What William McNeil, a celebrated Chicago historian, did in his book 'Plagues and Peoples', written nearly a quarter of century ago, was to examine the effects of disease on history. The language may be slightly florid for modern tastes, and the microbiology and genetics hardly cutting edge today, but for anyone who is interested in history, and also in disease, this opens a window previously barred.

It is the detail that is so interesting: the presence of Roman traders in Pondicherry at the end of the Republic (and not long later visiting China by travelling up the Irawaddy, though that's from Encyclopaedia Britannica). There's also the tale about the outbreak of bubonic plague in China in 1911, brought about by incomers catching and skinning infected marmots which the nomad tribespeople left well alone because of ritual taboo. If any marmot colony showed signs of sickness, custom required the human community to move away to avoid bad luck.

You are unlikely to get this book in the local bookshop, but a reference library may find it for you. If you are lucky enough to find a copy, try reading it first, and then delve into John Julius Norwich's Byzantium trilogy to compare and contrast how these two historians treat the impact of disease on history.

Out of mind, out of sight

Mount Misery by Samuel Shem. Black Swan £7.99 ISBN 0-552-99813-3

Samuel Shem wrote House of God (ISBN 0-552-99122-8). This 1978 book followed interns through their year in Beth Israel Boston. Shem told it like it is, and these threads were then picked up in St Elsewhere's and Cardiac Arrest. House of God is one of the best medical novels of the century, and when Shem spoke to a medical student audience in Oxford three weeks ago it was amazing how many of the students had read the book. Shem did for medicine what Upton Sinclair's 'The Jungle' did for the meat trade in Chicago early in the century.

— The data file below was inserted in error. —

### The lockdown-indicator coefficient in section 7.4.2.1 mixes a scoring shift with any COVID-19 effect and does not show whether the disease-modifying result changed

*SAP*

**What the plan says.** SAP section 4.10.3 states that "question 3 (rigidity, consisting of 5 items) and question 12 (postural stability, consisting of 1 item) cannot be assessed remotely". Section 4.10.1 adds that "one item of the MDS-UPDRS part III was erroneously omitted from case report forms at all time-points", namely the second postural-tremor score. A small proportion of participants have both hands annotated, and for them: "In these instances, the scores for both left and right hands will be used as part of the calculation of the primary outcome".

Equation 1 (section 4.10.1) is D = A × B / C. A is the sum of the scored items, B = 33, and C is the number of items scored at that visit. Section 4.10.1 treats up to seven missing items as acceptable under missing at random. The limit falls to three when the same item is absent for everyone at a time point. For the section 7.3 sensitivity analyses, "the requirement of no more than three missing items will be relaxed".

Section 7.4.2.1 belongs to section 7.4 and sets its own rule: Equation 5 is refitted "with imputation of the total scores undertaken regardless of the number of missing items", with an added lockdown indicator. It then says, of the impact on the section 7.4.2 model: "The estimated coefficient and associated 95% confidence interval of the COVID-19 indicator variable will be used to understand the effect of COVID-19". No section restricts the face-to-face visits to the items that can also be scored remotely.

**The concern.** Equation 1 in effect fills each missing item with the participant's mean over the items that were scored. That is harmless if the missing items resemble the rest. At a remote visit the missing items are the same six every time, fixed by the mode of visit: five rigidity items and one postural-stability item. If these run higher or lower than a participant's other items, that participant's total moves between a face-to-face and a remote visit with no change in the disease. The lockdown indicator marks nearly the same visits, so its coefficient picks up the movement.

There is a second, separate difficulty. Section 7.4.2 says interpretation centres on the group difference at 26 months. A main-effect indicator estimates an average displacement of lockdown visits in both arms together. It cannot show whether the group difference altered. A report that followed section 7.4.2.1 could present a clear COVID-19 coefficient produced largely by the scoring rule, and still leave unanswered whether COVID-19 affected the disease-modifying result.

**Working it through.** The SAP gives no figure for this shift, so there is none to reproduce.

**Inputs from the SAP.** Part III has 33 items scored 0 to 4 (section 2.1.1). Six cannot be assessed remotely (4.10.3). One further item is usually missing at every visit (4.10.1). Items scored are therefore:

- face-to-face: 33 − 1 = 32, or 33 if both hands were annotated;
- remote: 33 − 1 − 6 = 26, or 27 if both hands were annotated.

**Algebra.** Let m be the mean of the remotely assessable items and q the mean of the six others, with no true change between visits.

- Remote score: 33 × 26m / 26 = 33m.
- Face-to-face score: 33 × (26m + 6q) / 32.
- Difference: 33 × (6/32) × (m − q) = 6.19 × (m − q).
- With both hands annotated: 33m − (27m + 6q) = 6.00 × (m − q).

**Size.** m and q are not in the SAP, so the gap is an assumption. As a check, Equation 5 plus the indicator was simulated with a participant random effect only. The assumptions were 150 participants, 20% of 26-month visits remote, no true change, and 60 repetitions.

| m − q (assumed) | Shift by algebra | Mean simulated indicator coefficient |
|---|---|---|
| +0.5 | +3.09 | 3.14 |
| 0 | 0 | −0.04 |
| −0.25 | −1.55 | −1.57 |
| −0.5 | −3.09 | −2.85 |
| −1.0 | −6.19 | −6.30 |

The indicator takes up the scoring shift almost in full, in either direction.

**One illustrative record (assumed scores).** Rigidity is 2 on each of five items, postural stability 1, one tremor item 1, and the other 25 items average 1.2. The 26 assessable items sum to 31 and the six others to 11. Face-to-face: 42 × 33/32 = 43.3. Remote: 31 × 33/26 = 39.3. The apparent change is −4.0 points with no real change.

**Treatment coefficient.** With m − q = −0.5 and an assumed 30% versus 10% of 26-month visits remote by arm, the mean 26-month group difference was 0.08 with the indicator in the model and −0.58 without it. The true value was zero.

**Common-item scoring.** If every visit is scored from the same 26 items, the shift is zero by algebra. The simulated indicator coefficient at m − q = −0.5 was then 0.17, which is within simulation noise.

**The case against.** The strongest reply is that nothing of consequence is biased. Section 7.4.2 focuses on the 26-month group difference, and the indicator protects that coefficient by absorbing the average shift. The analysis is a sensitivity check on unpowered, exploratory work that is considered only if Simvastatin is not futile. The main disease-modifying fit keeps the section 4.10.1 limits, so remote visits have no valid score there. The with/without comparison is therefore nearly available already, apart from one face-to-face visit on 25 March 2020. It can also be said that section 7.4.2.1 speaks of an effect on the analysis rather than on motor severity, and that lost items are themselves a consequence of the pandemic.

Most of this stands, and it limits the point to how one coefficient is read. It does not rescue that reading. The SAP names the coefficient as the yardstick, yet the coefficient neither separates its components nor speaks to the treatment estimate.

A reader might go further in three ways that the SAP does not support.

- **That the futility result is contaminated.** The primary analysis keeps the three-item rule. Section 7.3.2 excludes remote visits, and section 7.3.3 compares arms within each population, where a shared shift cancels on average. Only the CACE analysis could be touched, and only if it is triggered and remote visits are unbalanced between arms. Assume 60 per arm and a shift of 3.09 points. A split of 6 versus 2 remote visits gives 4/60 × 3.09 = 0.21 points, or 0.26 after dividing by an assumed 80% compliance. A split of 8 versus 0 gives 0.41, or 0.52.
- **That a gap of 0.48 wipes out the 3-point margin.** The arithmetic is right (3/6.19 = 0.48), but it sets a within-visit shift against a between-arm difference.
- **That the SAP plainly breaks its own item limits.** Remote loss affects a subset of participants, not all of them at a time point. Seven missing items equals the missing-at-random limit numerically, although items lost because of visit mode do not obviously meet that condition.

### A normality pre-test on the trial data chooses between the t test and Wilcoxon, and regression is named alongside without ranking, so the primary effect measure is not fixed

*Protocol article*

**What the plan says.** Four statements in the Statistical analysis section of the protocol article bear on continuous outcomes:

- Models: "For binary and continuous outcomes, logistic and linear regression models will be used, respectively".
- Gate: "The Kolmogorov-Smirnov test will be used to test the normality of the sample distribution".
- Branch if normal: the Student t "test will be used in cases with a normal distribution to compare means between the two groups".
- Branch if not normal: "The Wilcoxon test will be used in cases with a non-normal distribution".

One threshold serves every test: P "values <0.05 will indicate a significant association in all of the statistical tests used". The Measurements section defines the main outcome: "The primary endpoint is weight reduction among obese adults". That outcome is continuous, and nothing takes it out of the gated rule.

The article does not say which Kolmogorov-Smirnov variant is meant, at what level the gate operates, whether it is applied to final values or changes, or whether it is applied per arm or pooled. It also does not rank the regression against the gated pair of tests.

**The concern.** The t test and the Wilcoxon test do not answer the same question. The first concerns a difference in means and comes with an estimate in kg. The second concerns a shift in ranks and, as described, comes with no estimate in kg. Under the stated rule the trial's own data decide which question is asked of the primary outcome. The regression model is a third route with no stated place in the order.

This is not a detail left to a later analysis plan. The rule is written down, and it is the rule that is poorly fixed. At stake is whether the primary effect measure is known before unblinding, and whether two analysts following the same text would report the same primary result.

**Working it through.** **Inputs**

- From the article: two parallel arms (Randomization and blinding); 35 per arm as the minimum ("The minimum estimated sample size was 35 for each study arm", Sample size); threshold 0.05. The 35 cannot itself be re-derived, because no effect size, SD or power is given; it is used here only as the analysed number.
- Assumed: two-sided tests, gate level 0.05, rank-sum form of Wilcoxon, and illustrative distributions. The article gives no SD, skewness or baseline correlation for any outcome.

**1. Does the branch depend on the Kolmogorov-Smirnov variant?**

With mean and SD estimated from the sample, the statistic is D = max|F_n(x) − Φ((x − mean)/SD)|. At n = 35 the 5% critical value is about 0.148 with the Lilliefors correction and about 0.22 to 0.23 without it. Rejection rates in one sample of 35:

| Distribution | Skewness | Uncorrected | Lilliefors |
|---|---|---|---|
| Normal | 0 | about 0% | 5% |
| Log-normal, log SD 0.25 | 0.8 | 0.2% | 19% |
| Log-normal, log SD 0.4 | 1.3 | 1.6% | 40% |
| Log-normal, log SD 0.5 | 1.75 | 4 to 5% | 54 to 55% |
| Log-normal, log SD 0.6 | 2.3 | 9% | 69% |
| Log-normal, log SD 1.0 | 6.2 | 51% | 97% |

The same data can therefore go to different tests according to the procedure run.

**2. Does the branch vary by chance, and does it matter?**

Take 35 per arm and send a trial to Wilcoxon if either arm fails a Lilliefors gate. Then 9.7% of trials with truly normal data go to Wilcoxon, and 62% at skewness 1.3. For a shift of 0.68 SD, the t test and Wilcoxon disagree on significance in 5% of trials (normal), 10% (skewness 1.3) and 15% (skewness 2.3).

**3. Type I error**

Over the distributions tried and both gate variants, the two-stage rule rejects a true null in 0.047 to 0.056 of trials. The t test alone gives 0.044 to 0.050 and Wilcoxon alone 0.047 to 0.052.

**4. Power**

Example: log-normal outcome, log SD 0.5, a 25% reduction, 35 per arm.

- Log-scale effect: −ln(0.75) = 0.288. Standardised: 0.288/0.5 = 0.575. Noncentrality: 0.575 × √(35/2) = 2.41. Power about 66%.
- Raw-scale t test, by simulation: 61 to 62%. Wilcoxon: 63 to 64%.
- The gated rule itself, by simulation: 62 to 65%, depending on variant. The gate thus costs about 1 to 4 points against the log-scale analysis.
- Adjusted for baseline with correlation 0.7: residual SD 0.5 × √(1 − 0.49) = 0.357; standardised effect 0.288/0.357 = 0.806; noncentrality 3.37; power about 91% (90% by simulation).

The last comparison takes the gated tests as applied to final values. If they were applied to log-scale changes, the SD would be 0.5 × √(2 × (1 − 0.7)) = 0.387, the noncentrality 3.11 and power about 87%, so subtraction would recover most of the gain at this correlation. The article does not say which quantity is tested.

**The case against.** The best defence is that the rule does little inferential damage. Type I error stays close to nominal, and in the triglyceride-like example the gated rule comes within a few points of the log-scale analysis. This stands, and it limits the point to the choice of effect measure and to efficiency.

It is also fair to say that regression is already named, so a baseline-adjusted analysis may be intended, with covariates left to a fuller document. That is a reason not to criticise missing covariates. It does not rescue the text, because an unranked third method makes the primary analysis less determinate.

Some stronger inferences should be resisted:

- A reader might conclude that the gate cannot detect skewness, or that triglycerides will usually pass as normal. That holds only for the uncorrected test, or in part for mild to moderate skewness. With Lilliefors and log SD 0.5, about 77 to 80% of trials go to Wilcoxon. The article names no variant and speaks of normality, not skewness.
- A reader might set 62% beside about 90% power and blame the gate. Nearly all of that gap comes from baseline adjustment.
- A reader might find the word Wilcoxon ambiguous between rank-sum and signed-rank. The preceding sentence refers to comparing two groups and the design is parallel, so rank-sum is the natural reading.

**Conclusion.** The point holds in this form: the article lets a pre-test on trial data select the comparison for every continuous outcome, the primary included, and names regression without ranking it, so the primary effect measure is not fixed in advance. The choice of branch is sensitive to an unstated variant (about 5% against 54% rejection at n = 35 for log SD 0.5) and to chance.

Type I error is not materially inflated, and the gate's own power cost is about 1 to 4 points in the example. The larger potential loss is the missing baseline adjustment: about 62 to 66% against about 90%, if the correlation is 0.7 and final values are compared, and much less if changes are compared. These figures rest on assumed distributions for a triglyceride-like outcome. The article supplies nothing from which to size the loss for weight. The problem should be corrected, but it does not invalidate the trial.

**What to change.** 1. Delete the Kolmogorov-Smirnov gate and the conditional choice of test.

Mount Misery follows Dr Basch through his psychiatric residency at Misery in Boston. He rotates through alcohol and drug recovery, through psycho-pharmacology, borderlines and the analytic unit. Yes it is American. Basch is told that the first question in the psychiatric interview is 'What is your insurance coverage?'. But this book is deeper than the House of God. The one on one doctor patient encounters are relevant to all of us doing talk therapy, and are done with insight above the humour. The nightmares and the satisfactions of psychiatry are laid out for you. As in the House of God Shem gives us laws, and the thirteen laws of Mount Misery are:-

  1. There are no laws in psychiatry.
  2. Psychiatrists specialise in their own defects.
  3. At a psychiatric emergency, the first procedure is to check your own mental status.
  4. The patient is not the only one with the disease, or without it.
  5. In psychiatry, first comes treatment, then comes diagnosis.
  6. The worst psychiatrists charge the most, and world experts are the worst.
  7. Medical school is a liability in becoming a psycho therapist.
  8. Your colleagues will hurt you more than your patients.
  9. You can learn everything about a person by the way he or she plays a sport.
  10. Medical patients don't take their medication fifty percent of the time, and psychiatric patients don't take their medication much at all.
  11. Therapy is part of life, and vice versa.
  12. Healing in psychotherapy has nothing to do with psychology; connection, not self, heals.
  13. The delivery of psychiatric care is to know as little as possible, and to understand as much as possible, about living through sorrows with others.